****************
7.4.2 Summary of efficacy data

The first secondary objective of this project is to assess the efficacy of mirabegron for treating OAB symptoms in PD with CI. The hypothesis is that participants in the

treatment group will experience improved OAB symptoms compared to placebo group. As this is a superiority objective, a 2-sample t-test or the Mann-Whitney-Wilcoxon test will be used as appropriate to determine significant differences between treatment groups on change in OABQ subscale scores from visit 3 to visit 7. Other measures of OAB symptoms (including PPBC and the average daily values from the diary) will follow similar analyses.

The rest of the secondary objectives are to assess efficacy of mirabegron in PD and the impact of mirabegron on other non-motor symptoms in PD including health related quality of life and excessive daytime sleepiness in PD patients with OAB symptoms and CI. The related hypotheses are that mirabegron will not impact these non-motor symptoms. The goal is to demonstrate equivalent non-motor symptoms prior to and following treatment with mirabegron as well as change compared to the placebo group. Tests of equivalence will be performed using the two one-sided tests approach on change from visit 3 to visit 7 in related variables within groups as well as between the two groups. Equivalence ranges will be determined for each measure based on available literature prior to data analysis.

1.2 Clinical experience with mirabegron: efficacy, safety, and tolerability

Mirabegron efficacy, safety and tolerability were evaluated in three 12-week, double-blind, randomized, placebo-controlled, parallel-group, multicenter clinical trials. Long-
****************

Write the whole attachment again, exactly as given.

7.4.2 Summary of efficacy data

The first secondary objective of this project is to assess the efficacy of mirabegron for treating OAB symptoms in PD with CI. The hypothesis is that participants in the

treatment group will experience improved OAB symptoms compared to placebo group. As this is a superiority objective, a 2-sample t-test or the Mann-Whitney-Wilcoxon test will be used as appropriate to determine significant differences between treatment groups on change in OABQ subscale scores from visit 3 to visit 7. Other measures of OAB symptoms (including PPBC and the average daily values from the diary) will follow similar analyses.

The rest of the secondary objectives are to assess efficacy of mirabegron in PD and the impact of mirabegron on other non-motor symptoms in PD including health related quality of life and excessive daytime sleepiness in PD patients with OAB symptoms and CI. The related hypotheses are that mirabegron will not impact these non-motor symptoms. The goal is to demonstrate equivalent non-motor symptoms prior to and following treatment with mirabegron as well as change compared to the placebo group. Tests of equivalence will be performed using the two one-sided tests approach on change from visit 3 to visit 7 in related variables within groups as well as between the two groups. Equivalence ranges will be determined for each measure based on available literature prior to data analysis.

1.2 Clinical experience with mirabegron: efficacy, safety, and tolerability

Mirabegron efficacy, safety and tolerability were evaluated in three 12-week, double-blind, randomized, placebo-controlled, parallel-group, multicenter clinical trials. Long-